The more subtle (and more damaging) way that hype hurts is psychologically. The hype nestled in the back of your mind is constantly tugging, saying that your product is never good enough to launch. That it isn’t big enough. That it isn’t ground-breaking enough.
The single most important thing a founder has to know is where to focus his team’s energy: what is and isn’t safe to ignore, which shortcuts are helpful or harmful, and where and when to invest in absolute perfection.
Hype compromises that ability.
Looking back, this was a major factor in launching only one of the awesome products we were working on at Massive. As a founder, I let perfect be the enemy of the good.
Ego And Reputation
A corollary to the psychological pressure of hype is ego. All product people learn the painful process of divorcing ideas from ego. That’s how great products are made. As a founder, you’ll have to learn how to divorce your ego from your company’s success.
You’ll live with knowing that you are personally judged based upon your company’s performance. That your reputation is tied to your company’s reputation. You’ll no longer be judged on your own work, but your team’s work. It will make you want to get too directly involved in the design. And, as we know, that’s dangerous.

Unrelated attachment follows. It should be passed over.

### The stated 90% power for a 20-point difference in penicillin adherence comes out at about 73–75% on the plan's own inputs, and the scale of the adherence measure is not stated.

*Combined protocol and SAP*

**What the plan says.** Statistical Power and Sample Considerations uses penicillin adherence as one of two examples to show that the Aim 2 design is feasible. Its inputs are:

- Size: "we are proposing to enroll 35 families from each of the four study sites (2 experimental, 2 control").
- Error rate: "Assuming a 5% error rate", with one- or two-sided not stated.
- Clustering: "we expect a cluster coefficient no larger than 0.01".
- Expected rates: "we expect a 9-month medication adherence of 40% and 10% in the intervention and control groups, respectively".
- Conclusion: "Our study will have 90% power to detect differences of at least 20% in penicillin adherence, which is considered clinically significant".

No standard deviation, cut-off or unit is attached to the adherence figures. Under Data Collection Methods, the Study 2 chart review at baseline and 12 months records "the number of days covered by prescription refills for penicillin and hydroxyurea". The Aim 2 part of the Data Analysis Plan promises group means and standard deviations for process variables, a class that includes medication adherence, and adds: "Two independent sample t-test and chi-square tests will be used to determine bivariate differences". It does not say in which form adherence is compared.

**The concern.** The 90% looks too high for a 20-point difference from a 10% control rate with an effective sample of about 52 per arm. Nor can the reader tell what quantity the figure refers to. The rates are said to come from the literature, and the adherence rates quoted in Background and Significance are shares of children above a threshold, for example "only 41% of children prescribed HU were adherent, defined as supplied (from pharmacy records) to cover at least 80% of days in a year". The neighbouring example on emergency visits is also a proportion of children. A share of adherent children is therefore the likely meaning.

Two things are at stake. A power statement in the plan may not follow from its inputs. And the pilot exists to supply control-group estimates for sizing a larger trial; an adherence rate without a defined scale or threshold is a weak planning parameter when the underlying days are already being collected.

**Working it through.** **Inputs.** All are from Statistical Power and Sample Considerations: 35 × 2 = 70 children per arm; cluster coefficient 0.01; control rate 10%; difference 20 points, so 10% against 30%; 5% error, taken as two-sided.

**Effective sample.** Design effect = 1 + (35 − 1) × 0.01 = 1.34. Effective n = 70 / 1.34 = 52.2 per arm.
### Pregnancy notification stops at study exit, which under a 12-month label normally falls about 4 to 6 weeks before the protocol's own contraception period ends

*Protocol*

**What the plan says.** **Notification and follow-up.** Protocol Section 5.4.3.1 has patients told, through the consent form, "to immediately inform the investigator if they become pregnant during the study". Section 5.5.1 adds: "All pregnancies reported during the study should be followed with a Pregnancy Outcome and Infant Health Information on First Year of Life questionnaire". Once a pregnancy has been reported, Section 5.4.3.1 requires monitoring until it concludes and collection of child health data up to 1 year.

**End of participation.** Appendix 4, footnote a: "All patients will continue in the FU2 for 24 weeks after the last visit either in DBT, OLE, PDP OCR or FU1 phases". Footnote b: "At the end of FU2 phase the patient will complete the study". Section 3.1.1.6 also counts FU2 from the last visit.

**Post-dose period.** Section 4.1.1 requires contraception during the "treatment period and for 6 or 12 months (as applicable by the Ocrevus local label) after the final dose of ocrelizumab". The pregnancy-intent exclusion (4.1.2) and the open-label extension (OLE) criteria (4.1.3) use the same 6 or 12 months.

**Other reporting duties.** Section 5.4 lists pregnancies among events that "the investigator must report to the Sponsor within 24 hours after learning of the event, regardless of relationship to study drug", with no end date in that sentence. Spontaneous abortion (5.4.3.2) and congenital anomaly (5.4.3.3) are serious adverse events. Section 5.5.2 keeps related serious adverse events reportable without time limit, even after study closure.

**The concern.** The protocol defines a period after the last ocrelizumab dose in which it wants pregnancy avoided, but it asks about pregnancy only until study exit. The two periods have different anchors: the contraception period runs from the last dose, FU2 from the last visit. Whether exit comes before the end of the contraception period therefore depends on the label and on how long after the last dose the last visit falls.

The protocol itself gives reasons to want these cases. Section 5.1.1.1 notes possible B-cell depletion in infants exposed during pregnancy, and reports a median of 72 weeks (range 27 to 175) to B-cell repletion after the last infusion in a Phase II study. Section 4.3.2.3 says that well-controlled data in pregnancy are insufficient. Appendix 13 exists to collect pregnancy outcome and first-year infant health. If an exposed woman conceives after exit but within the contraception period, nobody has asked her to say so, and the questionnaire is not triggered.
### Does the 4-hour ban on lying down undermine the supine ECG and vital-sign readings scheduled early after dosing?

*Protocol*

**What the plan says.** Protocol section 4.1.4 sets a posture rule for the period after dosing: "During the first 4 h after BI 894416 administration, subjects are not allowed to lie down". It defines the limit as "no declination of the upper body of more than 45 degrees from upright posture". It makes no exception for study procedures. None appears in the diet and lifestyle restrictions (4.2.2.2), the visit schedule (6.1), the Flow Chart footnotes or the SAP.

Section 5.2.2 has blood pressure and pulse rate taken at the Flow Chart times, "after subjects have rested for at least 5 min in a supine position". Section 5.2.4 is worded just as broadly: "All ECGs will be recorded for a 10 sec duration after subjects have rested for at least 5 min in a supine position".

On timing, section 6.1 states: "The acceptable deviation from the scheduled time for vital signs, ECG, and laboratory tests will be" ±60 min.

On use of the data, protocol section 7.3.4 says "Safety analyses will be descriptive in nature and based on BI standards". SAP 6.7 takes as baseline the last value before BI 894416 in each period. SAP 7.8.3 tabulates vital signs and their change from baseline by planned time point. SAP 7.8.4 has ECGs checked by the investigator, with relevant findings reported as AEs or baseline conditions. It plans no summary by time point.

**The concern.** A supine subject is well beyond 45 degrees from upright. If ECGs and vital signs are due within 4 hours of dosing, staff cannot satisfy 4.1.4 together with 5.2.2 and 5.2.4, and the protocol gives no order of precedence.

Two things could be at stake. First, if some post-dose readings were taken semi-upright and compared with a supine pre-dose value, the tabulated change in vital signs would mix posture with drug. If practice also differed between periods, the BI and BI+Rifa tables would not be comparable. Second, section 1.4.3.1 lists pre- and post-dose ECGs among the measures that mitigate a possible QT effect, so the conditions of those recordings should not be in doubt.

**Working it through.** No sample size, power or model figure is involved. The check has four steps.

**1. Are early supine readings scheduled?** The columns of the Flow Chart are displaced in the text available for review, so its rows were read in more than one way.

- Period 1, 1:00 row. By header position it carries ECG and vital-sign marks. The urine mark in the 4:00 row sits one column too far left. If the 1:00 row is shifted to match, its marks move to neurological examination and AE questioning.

Early on at Massive Health, I did not articulate these worries clearly or directly. It was just a fuzzy haze of emotion that confused my decision-making. Once I was able to articulate what was going on, it helped me mitigate its effects.
Be aware that ego can and will get in the way and be ready to fight it.
So Being A Designer and A Founder Sucks?
Not at all. It gives you huge strategic advantages. The Designer Fund articulates that well.
I founded Massive Health because there was a storm brewing: just over the horizon health was about to become consumerized; that quantified self would escape its geeky beginings and morph to become mainstream; that the Apples and Googles of consumer health didn’t yet exist but were about to. At the center of it all was design; and that design-focus is enabling us, now as a part of Jawbone, to invent the future.